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Garden of Roger the Marmot…we did not see him.

8. Stop and smell the roses. Or lavender, geraniums, dahlias…Victoria is a beautiful city. We traveled north in August, and flowers were on abundant display. Bees and bumbles adorned nearly every flower bed we saw.

If you wander near The Empress, facing the Empress from the harbor, follow the path along the left of the far left entrance. You will find the home of Roger the marmot and his accompanying bee hives. Though native to the area before land development, marmots do not usually live within city borders. Somehow, be it RV, big truck, or baggage, Roger found his was to this tiny hidden corner of rock walls, trees, and flowers. Four attempts have been made to capture him, but he is wily and wants to stay where he wants to stay. We didn’t see him in person, but what a fun character! The Empress has turned his garden into a wildlife bee and marmot sanctuary. Go see it.

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No photos of Rogers’, but plenty of treats from High Tea!

9. Rogers’ Chocolates. If you love chocolates, you will want to enjoy some treats. We only stopped once for an after dinner truffle. Mine was pretty tasty. But they don’t give correct change (true elsewhere). I asked why I didn’t get any pennies back for my change. I was kind of grumpy about it. I love my pennies. But she said they didn’t have any. Then as I wandered on, I vaguely recalled Canada doing away with pennies. Yep. That was true. No more Canadian pennies. The Rexall cashier explained in detail. I don’t know who benefits most. The government does surely, as it costed about $1.40-1.50 to make $1 worth of pennies. Do shop keepers? Customers? No idea. But don’t expect exact change OR pennies.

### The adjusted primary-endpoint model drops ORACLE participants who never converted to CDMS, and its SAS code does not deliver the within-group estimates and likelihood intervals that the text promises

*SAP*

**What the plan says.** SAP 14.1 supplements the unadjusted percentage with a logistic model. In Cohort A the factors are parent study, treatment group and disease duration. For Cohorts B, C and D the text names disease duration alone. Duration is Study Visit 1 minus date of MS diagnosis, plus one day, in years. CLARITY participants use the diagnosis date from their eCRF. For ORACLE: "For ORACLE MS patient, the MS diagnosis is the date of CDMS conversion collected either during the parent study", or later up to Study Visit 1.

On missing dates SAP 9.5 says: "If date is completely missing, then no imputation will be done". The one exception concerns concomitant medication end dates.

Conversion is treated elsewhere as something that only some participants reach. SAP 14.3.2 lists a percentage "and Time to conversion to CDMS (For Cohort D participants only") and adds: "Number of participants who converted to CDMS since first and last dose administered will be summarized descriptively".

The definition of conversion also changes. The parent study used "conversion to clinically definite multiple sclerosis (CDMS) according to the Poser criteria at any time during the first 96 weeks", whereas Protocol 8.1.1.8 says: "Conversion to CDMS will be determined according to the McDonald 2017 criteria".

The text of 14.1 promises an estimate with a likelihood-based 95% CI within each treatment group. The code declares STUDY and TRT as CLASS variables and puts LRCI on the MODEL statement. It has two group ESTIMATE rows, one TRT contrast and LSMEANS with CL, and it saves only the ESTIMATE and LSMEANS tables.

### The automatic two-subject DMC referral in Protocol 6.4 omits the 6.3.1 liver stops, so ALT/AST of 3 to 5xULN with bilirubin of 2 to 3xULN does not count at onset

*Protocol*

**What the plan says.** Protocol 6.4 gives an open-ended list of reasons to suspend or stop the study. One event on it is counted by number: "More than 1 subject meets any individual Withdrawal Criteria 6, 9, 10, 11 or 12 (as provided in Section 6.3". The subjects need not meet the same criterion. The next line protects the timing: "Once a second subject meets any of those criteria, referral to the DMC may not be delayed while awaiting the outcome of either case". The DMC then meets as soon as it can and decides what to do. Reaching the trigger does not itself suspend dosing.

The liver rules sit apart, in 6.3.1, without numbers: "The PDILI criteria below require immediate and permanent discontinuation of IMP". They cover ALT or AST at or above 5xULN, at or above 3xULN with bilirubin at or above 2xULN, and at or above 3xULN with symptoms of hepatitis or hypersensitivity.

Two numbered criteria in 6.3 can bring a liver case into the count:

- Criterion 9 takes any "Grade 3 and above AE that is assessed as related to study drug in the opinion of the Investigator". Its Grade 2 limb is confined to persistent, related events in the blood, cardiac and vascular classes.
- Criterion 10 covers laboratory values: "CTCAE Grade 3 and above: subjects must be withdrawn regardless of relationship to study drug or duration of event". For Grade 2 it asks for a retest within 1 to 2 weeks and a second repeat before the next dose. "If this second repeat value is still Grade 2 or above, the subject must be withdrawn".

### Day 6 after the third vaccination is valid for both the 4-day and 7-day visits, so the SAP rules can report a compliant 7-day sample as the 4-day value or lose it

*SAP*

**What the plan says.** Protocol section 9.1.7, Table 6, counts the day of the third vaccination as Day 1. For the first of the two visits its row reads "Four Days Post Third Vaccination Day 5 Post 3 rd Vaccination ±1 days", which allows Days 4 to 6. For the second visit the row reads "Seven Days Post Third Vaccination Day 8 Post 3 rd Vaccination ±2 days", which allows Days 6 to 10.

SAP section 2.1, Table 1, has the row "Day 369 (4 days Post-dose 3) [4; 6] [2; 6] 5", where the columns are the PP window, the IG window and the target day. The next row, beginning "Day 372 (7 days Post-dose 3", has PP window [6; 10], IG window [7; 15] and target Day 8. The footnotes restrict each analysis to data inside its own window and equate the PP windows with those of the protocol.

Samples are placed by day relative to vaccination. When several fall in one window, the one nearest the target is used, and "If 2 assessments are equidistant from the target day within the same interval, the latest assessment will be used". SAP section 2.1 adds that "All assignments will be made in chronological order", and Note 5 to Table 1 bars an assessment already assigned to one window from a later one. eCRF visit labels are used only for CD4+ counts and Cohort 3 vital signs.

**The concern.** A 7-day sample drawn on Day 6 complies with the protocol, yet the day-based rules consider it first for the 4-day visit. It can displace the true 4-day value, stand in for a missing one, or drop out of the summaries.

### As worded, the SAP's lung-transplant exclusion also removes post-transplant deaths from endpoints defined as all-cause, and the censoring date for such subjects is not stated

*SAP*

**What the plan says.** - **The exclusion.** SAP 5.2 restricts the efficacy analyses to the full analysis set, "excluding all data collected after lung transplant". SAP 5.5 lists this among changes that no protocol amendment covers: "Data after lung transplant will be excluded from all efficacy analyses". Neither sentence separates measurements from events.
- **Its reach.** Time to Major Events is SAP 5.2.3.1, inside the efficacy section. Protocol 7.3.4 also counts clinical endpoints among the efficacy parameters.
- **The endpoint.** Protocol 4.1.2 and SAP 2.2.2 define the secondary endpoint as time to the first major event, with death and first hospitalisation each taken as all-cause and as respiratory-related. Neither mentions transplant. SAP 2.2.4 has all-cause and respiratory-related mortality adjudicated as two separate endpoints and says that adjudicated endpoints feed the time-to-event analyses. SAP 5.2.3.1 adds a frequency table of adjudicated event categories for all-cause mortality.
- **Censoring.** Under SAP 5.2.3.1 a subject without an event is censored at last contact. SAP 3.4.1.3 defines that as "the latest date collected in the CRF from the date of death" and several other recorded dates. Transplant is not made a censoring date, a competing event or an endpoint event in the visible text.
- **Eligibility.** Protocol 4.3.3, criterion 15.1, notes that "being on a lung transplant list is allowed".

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Harbor view from Fisherman’s Wharf

10. Walk the harbor sidewalk. Sit and rest, watch the people, watch the boats and air traffic. Even sitting still, there is so much to see. Victoria is beautiful and popular.

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Pot of tea at Hotel Grand Pacific breakfast. My kind of WAKE up time.

We need to plan another trip. There was so much we did not see. Castles, distilleries, China town, pickle boat rides, museums, Parliament buildings . . . So many more restaurants and malls and exciting things to see.

Have you been to Victoria? What was your favorite thing to see, do, or eat?

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Fisherman’s Wharf. It was a hot day when we walked here, only food and one shop! But beautiful. Most of these are personal homes.


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Happy Hump Day Haiku Challenge: dine

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tasting toes, flutters

and alights; dinner prepared

dine, consume, be full

 

dine by Angie Quantrell

 

Meet our dinner guests, flora and fauna beauties.

Welcome! Join us for a Happy Hump Day Haiku Challenge. Leave your link or Haiku in the comments. One, two, three, go!


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Happy 300 Party!

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Happy 300 blog followers party!

I might be slow, but I eventually catch on. Love, Laughter, and Life has reached 300 wonderful followers. How exciting!